Evangelically speaking, this bolt of recognition has been brought on in no small part by the landscape, the climate and air, the flora, fauna, and quality of light. Almost all are trotted out as prime movers in the cathartic litany of what changed things forever for some. For example, when I walk out in my garden in the early morning, immediately I am blasted by a group of insanely large Icelandic poppies waving at me like cartoon creatures about to burst into song, so bright and big in the eastern light of morning. The flowers and the light upon them are an extension of the robust physicality of being here that makes the thought of leaving, while sometimes tempting, quite impossible.
My Santa Fe home is also not to be ignored. This is my woman cave, cozy, simple, comforting, sculptural, malleable, and always dusty. The original outsiders to the town invariably would refer to a home such as mine as a “mud hovel.” As early as 1560, a member of the Coronado expedition while at Pecos noted that the “houses are all alike.” Happily, and thanks to the city’s historic design ordinance, we continue to strive for that mud-hut anonymity so charming we must struggle to preserve it for the generations to come.
Much like the place itself, the nature of home in New Mexico is not for the faint of heart. Unique demands require the newcomer to learn a special homegrown vocabulary—viga, plaza, portal, and so forth. (Using beam, square, and porch would be a stain upon your family’s honor or worse.) Our dwellings are no less demanding for the native sons and daughters whose ancestral homes require the patience of a saint and the bank account of a sinner to keep alive and well.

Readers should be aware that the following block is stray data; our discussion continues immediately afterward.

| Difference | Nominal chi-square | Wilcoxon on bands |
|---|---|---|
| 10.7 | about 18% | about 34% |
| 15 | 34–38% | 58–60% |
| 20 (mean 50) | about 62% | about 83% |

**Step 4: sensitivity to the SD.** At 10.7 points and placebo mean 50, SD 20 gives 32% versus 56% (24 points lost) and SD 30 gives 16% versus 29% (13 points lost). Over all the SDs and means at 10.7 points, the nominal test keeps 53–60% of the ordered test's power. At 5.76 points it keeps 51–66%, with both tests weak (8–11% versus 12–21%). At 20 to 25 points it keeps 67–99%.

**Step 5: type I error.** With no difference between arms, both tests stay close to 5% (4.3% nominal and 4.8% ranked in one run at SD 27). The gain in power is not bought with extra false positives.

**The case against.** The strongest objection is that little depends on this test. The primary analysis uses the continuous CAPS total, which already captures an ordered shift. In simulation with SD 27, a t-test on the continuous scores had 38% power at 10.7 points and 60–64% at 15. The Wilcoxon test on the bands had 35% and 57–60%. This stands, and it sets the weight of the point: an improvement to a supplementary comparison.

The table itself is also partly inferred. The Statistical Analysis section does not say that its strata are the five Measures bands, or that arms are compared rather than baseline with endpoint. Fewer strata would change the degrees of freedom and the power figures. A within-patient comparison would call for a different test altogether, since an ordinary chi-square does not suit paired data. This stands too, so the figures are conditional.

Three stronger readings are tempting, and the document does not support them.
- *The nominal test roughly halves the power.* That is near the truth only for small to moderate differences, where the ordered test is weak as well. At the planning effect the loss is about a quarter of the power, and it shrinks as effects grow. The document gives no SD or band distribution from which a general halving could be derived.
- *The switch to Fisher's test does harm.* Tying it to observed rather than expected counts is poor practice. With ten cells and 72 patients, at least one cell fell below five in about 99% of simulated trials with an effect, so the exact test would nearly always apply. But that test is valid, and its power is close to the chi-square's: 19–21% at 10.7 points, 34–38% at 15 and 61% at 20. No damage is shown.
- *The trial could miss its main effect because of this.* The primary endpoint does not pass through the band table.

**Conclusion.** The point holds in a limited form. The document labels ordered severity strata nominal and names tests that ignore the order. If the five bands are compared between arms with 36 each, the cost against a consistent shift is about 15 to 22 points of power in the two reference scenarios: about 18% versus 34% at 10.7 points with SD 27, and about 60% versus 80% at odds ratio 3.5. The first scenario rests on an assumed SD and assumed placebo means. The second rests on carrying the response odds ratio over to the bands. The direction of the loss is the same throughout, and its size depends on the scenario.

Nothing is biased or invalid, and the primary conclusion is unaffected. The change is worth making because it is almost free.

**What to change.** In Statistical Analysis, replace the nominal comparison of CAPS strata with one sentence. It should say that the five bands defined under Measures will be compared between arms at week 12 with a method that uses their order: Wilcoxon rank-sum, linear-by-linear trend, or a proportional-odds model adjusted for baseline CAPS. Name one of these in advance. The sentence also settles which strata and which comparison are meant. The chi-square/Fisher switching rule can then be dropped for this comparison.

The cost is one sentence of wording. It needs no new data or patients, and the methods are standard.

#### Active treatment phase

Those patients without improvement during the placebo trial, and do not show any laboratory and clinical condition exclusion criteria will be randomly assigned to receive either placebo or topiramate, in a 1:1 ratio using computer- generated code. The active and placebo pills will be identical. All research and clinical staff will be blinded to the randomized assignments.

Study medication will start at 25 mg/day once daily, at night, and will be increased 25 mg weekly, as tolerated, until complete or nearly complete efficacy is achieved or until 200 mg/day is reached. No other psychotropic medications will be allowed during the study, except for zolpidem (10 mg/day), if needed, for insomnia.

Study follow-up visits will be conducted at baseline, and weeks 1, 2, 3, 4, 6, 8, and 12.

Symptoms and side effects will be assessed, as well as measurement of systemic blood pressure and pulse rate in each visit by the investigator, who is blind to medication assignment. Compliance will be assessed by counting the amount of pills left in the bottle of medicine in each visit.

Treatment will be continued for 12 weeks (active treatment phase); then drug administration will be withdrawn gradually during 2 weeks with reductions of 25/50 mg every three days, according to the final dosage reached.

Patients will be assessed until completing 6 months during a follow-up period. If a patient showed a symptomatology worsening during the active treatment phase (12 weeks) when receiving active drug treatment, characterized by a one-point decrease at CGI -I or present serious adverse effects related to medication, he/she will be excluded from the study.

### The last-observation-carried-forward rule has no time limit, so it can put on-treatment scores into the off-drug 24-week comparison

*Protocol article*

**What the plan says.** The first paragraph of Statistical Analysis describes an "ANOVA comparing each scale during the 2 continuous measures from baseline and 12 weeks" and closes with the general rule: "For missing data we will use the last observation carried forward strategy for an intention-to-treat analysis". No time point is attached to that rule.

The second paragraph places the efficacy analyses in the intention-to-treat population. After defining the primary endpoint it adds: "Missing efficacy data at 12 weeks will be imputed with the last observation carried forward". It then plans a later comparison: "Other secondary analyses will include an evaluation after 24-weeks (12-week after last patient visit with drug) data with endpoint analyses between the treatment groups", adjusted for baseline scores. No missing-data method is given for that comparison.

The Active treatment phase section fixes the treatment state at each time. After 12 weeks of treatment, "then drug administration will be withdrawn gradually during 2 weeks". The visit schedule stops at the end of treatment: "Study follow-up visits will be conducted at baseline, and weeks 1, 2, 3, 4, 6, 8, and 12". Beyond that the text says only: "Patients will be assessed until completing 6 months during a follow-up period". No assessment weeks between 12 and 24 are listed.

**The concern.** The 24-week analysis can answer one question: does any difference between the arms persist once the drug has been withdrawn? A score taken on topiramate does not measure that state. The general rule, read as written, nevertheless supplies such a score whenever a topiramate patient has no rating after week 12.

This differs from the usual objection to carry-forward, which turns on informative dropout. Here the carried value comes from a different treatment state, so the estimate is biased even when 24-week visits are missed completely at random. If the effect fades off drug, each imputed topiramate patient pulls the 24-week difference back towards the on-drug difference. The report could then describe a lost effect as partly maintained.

What goes on within these dwellings again might be a stretch for those not committed to the place. You have to consider bancos and nichos to say nothing of the peeling of chiles, the fireplaces huddling in corners, the dusting of the vigas, the posole, the nicks in the hard-trowel plaster walls, the leaks by the canales—did I mention the dust? All of these things, so effortlessly part of the New Mexican’s world, must be absorbed by the freshly awakened newcomer. For those transformed, many of these aspects of home life can be as thrilling as that first smack of recognition brought on by an evening of golden light upon the hills and walls.